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Environment: Report and Indices

Global Risk Report 2020

World Economic Forum

  • The Global Risks Report is part of the Global Risks Initiative which brings stakeholders together to develop sustainable, integrated solutions to the world’s most pressing challenges.
  • A “global risk”- If an uncertain event impacts several countries or industries within the next 10 years.
  • First time in the report's 10-year-history, all of the top five issues that are likely to impact the world this year are environmental
  • It describes changes occurring in the global risks landscape from year to year and identifies global catastrophic risks.
  • Top 5 Global Risks over the next 10 years:
  1. Failure of climate change mitigation and adaptation
  2. Weapons of mass destruction
  3. Major biodiversity loss and ecosystem collapse
  4. Water Crisis:
  5. Major natural disasters such as Floods, drought, earthquakes, tsunamis, volcanic eruptions, and geomagnetic storms.
  • “Economic confrontations” and “domestic political polarization” are significant short-term risks in 2020.

INDIA STATE OF FORESTS REPORT 2019 by MOEFCC and Forest Survey of India 

forest is defined as "all patches of land with a tree canopy density of more than 10% and more than 1 ha in area, irrespective of land use, ownership and species of trees.

Forest and Tree Cover at national level:

  • Total forest cover: 21.67% of the total geographic area
  • Tree cover: 2.89% of the geographical area.
  • Total Forest and Tree cover:  24.56% of the geographical area of the country.
  • Forest cover in the hill districts: 40.30% of the total geographical area of these districts.
  • National Forest Policy, 1988 had envisaged 33% of the total area to be under tree and forest cover.

Forest Cover at States level:

  • Largest forest cover area wise: Madhya Pradesh > Arunachal Pradesh > Chhattisgarh.
  • Largest forest cover % wise: Mizoram (85.41%) > Arunachal Pradesh (79.63%) > Meghalaya (76.33%)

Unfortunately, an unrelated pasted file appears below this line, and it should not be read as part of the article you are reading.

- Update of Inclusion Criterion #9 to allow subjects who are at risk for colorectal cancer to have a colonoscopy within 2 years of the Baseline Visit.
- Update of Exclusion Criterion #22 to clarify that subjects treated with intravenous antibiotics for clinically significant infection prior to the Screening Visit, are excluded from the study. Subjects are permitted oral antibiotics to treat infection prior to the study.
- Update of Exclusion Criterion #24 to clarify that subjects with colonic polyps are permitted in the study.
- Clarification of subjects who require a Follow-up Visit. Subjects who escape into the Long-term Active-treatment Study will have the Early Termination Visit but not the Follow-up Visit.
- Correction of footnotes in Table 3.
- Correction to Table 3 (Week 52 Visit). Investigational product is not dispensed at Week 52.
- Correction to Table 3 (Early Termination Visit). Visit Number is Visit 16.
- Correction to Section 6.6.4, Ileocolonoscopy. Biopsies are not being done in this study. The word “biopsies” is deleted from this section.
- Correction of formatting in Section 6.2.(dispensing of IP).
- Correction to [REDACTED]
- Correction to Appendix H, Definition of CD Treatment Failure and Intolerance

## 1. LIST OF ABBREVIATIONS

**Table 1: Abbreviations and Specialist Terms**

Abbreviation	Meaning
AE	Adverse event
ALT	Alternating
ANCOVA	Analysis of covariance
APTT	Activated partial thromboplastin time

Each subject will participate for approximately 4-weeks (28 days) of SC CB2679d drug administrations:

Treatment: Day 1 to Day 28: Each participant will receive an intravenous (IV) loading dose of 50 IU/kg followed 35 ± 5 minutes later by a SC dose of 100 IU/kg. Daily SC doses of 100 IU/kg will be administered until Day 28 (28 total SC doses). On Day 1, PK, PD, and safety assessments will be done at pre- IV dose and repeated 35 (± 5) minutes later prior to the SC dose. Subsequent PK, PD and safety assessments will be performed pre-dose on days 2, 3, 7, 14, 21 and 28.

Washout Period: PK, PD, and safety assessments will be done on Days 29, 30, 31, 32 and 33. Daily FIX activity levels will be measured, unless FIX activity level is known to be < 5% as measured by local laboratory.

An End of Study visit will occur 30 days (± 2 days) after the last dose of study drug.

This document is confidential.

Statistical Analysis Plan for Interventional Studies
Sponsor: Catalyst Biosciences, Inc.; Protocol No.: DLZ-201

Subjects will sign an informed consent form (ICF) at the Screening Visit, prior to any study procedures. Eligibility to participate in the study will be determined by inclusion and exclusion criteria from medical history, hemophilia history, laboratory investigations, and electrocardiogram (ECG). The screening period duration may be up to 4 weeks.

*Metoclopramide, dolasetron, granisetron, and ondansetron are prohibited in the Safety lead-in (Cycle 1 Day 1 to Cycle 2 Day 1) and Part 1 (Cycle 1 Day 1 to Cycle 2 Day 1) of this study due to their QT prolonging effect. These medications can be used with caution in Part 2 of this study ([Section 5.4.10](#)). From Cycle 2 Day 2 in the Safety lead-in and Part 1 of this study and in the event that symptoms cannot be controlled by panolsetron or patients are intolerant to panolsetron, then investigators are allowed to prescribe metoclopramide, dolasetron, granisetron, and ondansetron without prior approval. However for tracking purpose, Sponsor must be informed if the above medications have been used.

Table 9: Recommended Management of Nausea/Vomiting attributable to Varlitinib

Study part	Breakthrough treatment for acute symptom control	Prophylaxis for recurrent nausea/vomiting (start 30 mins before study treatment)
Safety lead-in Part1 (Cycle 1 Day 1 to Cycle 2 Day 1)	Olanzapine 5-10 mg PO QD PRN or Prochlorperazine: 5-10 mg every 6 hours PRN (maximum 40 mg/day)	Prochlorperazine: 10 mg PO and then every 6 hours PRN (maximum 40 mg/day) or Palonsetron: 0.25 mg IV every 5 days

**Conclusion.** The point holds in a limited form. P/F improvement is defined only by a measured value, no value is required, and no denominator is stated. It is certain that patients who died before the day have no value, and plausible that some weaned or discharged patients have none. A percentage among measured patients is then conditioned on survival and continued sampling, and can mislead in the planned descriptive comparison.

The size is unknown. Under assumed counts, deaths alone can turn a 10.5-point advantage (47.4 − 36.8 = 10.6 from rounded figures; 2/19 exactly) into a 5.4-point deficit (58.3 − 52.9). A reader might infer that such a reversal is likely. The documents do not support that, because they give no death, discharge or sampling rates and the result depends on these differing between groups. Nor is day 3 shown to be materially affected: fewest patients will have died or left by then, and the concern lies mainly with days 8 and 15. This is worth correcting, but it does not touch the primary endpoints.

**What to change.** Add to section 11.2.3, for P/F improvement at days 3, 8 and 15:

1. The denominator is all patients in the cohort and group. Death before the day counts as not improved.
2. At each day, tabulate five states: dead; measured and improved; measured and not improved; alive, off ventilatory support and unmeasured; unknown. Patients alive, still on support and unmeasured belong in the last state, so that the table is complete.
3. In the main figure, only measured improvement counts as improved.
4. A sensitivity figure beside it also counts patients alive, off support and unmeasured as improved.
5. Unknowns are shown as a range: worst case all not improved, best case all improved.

• Total forest cover in the North-Eastern region is 65.05% of its geographical area which is a decrease from last year by 0.45%. Except Assam and Tripura, all the States in the region show decrease in forest cover.
  • Increase in forest cover: Karnataka (1,025 sq km) > Andhra Pradesh (990 sq km) > Kerala
  • States with maximum loss in forest cover: Manipur > Arunachal Pradesh > Mizoram
  • Forest cover in the tribal districts: 37.54% of the geographical area of these districts.

Tree cover:

  • 2.89% of the geographical area
  • Maharashtra shown highest increase in tree cover 


  • In country: There are 62,466 wetlands covering 3.83% of the area
  • Largest area of the wetlands: Gujarat > West Bengal.

Mangrove Cover:

  • Net increase of 54 sq km in the mangrove cover of the country.
  • Total mangrove cover: 0.15% of the country’s total geographical area
  • States: West Bengal has 42.45% of India’s mangrove cover, followed by Gujarat 23.66% and A&N Islands 12.39%.

Forest Fire:

About 21.40% of forest cover in India is prone to fires, with forests in the north-eastern region and central India being the most vulnerable.

Carbon stock:

  • Total carbon stock of the country: 7124 million tons, which is an increase of 42.6 million tons.
  • Soil Organic Carbon (SOC) represents the largest pool of carbon stock in forests. The SOC contributes 56% to the total forest carbon stock of the country.


  • Maximum tree diversity: Tropical wet evergreen and semi-evergreen forests of Western Ghats (Tamil Nadu, Kerala and Karnataka) followed by north-eastern states.
  • Arunachal Pradesh has the maximum richness of species of trees.

Bamboo cover:

  • States: Madhya Pradesh > Maharashtra > Arunachal Pradesh > Odisha.